As if Harvey was not enough, the United States now braces for Irma, which in turn is expected to be followed by Jose and Katia. Irma is considered to be the strongest hurricane ever to hit the shores of the U.S.. Its winds are blowing at speeds higher than 185 mp/h (300 km/h), enough to erase large buildings from the face of the earth, not to mention offshore oil rigs and shipments. According to the media, the hurricane season is the main reason, fueling crude oil’s sharp rally from the low at $45.57 on August 31st to as high as $49.41 yesterday.
It might be so, but the point is that it is hard to take any advantage from this explanation after the fact. From a trader’s perspective, information is only useful if it helps you prepare for what is next. In our opinion, the best tool for the job is the Elliott Wave Principle, which we applied to the following chart of WTI crude oil, sent to subscribers before the open on Monday, September 4th.(some marks have been removed for this article)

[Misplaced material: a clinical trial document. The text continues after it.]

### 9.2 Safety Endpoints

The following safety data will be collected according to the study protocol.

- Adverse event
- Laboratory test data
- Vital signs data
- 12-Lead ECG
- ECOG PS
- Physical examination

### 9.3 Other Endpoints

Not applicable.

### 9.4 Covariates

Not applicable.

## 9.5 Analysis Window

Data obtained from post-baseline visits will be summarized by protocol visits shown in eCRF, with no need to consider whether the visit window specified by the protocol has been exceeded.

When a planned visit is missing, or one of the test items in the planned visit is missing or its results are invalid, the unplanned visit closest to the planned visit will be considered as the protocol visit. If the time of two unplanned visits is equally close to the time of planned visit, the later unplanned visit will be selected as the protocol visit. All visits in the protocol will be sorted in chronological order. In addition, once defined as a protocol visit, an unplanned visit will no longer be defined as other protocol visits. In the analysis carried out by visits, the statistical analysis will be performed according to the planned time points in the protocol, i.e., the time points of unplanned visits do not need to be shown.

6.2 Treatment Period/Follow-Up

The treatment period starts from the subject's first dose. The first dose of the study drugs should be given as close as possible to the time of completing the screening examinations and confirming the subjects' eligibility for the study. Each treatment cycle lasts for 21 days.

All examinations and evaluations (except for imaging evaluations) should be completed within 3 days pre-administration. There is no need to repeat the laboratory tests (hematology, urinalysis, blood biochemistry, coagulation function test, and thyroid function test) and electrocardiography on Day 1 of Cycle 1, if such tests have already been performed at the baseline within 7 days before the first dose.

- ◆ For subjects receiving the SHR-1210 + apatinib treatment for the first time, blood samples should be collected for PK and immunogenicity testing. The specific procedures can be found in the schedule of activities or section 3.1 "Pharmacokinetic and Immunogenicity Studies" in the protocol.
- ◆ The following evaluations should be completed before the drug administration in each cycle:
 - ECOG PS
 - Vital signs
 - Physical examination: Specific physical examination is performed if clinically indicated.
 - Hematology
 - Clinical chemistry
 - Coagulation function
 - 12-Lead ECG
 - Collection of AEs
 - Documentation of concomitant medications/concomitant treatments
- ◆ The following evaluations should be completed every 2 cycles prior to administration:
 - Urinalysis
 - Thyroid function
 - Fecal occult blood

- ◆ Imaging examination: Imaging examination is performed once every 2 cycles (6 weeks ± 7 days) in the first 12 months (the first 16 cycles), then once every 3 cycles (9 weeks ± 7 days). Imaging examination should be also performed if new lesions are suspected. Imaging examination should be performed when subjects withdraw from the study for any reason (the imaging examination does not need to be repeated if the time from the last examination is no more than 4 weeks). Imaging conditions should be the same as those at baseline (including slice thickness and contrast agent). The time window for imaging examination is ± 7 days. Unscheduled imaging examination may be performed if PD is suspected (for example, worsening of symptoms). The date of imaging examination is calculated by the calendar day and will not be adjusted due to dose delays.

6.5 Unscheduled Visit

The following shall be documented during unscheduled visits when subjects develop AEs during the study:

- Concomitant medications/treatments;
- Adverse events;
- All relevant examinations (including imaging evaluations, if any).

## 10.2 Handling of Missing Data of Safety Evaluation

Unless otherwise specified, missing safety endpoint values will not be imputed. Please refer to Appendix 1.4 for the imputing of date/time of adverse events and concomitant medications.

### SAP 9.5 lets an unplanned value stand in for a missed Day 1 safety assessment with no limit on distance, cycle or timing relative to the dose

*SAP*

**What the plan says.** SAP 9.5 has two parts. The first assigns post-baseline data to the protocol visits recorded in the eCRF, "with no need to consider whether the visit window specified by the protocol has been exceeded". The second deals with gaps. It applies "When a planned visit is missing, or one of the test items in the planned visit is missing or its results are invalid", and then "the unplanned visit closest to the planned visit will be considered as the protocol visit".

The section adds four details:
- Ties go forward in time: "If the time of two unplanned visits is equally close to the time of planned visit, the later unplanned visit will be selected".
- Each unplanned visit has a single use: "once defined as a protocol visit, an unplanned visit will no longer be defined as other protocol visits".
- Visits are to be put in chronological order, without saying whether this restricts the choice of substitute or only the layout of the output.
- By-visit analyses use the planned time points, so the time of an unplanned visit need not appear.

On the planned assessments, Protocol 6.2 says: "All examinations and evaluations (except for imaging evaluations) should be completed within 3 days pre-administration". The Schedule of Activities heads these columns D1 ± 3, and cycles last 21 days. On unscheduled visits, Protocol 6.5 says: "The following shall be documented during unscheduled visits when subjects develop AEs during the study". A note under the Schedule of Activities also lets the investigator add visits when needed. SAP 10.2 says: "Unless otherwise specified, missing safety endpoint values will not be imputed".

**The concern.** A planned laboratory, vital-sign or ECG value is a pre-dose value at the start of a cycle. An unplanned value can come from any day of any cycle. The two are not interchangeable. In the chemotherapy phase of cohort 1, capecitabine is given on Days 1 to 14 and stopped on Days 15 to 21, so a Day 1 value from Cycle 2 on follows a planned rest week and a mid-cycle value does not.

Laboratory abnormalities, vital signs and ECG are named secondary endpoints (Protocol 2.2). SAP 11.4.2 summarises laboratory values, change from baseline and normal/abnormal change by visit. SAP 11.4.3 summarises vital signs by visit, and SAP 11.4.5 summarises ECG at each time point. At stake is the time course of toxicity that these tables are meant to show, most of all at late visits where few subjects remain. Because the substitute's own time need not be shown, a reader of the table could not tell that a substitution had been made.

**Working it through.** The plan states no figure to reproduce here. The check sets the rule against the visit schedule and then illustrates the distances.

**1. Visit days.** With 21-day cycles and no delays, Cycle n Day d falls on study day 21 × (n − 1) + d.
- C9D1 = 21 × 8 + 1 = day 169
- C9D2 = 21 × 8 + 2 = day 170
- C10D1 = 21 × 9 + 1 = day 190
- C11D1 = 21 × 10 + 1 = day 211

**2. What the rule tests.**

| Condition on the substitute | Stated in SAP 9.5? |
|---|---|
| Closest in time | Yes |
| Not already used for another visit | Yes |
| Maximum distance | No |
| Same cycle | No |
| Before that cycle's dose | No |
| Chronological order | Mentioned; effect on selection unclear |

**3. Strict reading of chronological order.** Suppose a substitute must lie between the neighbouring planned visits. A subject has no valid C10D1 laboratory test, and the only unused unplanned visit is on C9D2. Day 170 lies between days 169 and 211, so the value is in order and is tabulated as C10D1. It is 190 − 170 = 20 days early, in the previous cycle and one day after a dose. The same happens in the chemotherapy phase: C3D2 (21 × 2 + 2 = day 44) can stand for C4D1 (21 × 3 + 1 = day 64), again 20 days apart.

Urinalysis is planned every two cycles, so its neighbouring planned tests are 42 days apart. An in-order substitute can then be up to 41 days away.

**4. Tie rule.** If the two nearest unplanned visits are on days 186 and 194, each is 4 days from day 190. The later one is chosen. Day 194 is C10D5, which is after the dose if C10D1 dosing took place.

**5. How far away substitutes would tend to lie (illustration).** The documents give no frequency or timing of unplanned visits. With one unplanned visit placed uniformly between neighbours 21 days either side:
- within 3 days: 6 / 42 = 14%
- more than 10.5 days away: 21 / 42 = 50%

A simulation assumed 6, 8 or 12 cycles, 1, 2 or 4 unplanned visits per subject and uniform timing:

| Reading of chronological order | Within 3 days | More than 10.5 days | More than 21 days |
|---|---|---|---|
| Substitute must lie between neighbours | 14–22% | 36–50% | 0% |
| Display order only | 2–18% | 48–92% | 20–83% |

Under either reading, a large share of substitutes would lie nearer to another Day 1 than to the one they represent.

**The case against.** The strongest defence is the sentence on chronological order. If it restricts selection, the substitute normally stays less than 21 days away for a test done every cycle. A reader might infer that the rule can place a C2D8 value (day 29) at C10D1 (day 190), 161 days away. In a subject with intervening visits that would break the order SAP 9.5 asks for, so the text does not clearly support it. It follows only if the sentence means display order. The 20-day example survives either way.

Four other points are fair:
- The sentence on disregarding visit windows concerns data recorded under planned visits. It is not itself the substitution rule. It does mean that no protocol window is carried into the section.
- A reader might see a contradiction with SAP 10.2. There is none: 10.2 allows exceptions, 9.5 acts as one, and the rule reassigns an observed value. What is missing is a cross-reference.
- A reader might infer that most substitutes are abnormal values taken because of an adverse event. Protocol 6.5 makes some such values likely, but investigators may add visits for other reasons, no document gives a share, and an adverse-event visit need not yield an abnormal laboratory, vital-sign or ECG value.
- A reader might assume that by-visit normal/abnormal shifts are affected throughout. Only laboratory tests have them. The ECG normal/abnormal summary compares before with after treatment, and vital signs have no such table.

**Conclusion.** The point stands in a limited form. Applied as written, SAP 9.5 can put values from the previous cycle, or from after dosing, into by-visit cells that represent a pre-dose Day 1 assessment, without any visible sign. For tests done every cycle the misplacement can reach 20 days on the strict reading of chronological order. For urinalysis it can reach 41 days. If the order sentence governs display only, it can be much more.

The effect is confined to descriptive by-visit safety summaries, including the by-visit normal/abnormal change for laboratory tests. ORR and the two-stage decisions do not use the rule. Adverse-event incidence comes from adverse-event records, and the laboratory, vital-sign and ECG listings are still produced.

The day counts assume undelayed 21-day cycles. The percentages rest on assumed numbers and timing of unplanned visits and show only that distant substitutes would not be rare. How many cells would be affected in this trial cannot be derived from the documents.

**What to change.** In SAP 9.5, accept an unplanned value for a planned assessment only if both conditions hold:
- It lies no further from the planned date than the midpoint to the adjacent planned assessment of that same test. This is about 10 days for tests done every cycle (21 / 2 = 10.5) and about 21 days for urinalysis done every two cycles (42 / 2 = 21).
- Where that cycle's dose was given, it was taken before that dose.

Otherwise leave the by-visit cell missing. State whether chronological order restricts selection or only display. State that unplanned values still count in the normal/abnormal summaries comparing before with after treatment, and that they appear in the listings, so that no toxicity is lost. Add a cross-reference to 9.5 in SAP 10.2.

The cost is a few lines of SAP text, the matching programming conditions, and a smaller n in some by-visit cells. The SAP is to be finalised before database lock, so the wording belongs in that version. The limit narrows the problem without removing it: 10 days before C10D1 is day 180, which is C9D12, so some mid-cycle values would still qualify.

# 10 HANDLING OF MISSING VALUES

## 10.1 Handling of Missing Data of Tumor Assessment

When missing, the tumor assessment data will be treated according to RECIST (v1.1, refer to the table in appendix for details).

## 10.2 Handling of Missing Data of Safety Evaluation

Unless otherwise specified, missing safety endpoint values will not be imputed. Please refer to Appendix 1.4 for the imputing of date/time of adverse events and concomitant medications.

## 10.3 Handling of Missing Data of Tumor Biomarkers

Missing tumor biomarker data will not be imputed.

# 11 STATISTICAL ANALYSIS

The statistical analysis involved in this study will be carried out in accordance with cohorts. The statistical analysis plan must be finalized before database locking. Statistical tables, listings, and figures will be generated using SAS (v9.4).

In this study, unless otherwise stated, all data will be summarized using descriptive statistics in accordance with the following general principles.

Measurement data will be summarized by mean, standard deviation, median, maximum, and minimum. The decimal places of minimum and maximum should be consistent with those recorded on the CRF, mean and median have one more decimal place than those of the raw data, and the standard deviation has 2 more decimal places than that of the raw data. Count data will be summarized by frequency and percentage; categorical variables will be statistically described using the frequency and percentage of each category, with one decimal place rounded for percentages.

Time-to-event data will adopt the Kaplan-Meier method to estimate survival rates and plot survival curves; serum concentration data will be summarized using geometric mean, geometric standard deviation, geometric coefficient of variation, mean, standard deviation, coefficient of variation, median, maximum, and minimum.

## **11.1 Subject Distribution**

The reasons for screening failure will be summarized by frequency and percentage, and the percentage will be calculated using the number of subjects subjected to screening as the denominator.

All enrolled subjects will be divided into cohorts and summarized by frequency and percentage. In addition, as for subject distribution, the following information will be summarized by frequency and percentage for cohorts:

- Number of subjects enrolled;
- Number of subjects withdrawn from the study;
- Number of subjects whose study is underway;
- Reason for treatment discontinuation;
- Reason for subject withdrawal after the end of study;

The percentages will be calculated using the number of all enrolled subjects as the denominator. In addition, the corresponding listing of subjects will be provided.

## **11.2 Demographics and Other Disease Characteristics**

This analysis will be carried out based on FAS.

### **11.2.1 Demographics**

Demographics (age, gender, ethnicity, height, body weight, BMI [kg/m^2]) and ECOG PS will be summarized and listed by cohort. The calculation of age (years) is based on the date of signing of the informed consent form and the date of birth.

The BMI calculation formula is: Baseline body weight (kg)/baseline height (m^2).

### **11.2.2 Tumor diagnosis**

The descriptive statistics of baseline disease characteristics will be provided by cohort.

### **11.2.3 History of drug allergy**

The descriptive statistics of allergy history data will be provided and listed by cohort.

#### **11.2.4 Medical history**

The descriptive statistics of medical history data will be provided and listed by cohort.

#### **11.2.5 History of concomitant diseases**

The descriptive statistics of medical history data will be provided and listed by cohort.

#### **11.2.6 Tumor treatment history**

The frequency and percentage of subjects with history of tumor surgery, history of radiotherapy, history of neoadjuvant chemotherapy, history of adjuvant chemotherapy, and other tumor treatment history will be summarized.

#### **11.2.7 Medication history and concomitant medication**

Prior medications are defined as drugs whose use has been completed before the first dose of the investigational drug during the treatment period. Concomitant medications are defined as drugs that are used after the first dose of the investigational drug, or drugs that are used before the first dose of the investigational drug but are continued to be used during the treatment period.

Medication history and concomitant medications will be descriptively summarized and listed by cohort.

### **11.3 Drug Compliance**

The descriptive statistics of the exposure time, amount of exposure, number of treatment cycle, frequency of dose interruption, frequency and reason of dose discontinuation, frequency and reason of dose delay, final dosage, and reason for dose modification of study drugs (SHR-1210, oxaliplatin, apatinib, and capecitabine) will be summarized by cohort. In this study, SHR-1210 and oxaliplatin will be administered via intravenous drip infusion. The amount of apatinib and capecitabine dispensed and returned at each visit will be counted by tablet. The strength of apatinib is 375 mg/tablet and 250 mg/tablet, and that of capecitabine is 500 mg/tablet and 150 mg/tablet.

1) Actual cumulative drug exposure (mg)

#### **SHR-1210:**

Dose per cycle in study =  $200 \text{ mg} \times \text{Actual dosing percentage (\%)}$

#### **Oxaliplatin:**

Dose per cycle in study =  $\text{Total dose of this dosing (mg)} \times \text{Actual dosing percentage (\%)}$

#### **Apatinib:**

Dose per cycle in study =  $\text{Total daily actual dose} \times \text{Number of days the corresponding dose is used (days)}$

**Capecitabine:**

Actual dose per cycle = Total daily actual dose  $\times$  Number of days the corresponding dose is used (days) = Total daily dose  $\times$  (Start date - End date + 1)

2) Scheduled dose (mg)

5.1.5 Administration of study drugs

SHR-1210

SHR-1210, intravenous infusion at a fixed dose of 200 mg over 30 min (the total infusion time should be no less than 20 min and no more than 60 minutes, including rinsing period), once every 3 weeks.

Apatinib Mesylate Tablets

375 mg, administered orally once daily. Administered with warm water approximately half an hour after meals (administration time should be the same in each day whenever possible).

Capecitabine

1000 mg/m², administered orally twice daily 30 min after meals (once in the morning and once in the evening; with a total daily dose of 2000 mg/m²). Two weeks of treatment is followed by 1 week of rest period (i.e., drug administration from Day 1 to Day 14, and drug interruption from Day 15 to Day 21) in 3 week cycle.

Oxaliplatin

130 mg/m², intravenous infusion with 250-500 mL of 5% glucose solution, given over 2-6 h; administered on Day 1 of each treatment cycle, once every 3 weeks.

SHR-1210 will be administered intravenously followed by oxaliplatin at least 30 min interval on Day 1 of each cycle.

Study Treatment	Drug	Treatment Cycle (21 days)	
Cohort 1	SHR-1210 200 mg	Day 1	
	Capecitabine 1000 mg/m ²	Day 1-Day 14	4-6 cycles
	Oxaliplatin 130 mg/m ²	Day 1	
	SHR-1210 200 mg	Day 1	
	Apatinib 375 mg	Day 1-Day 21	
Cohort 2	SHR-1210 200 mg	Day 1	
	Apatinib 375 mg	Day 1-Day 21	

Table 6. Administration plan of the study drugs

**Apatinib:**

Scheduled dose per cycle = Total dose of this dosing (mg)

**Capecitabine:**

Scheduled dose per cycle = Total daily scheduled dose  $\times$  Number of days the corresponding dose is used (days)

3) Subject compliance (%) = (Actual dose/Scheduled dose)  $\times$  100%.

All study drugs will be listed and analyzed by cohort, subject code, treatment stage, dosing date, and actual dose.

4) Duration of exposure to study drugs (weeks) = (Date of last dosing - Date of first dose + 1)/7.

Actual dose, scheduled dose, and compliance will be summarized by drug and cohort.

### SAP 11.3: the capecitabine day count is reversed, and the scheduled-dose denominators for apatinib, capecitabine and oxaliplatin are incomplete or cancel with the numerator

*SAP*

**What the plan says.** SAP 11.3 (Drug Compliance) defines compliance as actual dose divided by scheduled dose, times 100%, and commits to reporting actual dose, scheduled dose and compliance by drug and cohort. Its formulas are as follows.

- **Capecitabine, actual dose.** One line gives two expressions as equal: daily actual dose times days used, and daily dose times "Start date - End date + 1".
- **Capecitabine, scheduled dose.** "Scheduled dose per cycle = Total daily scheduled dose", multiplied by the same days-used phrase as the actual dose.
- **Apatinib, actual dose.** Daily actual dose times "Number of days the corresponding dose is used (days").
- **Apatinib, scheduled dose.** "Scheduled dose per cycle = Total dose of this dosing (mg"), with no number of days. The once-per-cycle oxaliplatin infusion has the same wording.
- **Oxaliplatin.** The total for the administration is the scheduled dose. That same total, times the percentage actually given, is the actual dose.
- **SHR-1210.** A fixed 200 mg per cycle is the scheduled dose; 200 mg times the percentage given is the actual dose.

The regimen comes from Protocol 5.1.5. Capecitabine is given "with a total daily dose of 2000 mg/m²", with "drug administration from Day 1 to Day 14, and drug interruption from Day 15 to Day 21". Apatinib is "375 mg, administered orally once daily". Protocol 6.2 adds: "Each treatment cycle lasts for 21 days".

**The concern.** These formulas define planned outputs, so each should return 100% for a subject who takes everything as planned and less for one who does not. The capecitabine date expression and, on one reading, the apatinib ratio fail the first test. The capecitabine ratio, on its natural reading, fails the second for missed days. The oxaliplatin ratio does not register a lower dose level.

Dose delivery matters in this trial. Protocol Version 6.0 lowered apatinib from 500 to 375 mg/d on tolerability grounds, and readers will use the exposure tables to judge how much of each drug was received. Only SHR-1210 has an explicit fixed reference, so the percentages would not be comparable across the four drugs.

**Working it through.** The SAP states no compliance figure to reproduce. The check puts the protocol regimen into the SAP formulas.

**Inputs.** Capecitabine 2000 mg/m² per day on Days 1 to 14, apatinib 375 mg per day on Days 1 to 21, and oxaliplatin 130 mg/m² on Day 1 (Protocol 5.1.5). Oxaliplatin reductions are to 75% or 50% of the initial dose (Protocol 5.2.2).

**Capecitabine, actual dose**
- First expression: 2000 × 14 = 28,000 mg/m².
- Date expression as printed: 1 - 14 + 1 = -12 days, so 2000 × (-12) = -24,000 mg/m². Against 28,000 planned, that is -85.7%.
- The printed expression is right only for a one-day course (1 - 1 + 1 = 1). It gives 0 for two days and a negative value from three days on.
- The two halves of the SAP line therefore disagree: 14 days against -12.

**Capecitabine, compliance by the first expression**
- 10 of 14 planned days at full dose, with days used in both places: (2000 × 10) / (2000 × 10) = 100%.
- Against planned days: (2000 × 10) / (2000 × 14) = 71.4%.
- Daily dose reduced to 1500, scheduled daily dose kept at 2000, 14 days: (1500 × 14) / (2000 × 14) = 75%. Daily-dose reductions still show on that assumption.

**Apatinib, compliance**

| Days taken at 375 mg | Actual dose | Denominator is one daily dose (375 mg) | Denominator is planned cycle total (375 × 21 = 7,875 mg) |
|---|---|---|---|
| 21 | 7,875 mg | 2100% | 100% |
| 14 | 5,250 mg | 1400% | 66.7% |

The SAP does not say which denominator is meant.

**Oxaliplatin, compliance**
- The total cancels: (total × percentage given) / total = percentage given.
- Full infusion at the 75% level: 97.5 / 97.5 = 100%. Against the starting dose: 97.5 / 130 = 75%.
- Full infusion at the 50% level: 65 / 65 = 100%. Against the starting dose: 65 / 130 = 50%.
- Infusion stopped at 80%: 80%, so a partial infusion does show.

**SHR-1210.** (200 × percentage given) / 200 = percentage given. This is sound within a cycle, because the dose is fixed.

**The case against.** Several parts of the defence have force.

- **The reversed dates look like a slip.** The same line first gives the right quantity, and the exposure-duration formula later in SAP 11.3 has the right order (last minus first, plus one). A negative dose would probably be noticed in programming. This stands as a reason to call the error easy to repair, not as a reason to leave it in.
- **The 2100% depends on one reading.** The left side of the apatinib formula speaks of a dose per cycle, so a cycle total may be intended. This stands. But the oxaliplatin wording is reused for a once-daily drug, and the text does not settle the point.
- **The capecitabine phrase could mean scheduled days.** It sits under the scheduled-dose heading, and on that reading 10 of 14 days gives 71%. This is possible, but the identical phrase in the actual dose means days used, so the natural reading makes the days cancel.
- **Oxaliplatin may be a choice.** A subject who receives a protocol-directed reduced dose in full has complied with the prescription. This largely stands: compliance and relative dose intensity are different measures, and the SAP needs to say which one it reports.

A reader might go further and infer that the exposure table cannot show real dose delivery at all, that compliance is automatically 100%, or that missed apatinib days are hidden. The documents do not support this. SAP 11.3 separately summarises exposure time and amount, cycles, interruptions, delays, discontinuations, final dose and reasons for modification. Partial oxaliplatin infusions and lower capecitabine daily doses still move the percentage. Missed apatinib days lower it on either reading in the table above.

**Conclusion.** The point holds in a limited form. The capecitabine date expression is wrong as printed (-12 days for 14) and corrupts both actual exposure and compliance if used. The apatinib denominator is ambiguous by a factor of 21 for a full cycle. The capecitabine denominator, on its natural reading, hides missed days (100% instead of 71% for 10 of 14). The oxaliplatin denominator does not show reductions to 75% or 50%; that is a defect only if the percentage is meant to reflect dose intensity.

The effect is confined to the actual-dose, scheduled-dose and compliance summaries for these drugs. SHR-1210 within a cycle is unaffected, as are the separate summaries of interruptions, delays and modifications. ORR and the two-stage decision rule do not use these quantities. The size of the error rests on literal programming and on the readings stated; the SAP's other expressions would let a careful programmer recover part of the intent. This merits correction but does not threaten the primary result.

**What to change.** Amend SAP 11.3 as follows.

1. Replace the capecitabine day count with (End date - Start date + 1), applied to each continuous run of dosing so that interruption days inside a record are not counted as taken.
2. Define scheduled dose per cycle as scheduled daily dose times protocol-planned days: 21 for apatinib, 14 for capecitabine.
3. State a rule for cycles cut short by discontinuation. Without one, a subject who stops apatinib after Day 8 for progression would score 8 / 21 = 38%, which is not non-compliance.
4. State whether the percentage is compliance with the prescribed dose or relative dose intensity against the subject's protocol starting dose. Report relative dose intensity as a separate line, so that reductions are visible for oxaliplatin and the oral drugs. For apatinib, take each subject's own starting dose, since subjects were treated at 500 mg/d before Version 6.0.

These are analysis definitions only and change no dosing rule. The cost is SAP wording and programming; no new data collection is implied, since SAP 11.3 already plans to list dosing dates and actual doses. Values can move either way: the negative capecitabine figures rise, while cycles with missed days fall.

The Wave principle is actually a pattern-recognition technique. It states that trends move in repetitive patterns, called waves. If one knows how the pattern looks and what follows it, he/she should be able to benefit from the upcoming price move. In crude oil’s case, the pattern in question was a three-wave a-b-c zig-zag correction from $50.20 to $45.57, whose wave “b” was a triangle. According to the theory, once a correction ends, the trend resumes. Here, we came to the conclusion that the recovery from the low at $42.03 was still in progress. Therefore, more strength was expected, as long as the invalidation level at $45.57 was safe. Less than a week later, here is an updated 3-hour chart of crude oil.
The market opened at $47.29 on Monday and the price shot up almost immediately. Three days later, it was already hovering north of $49 a barrel. We did not have to predict the exact path of Irma, nor we had to count the number of oil rigs destroyed or shipments delayed by it. An eye for Elliott Wave patterns was all it took to prepare us for the crude oil price surge.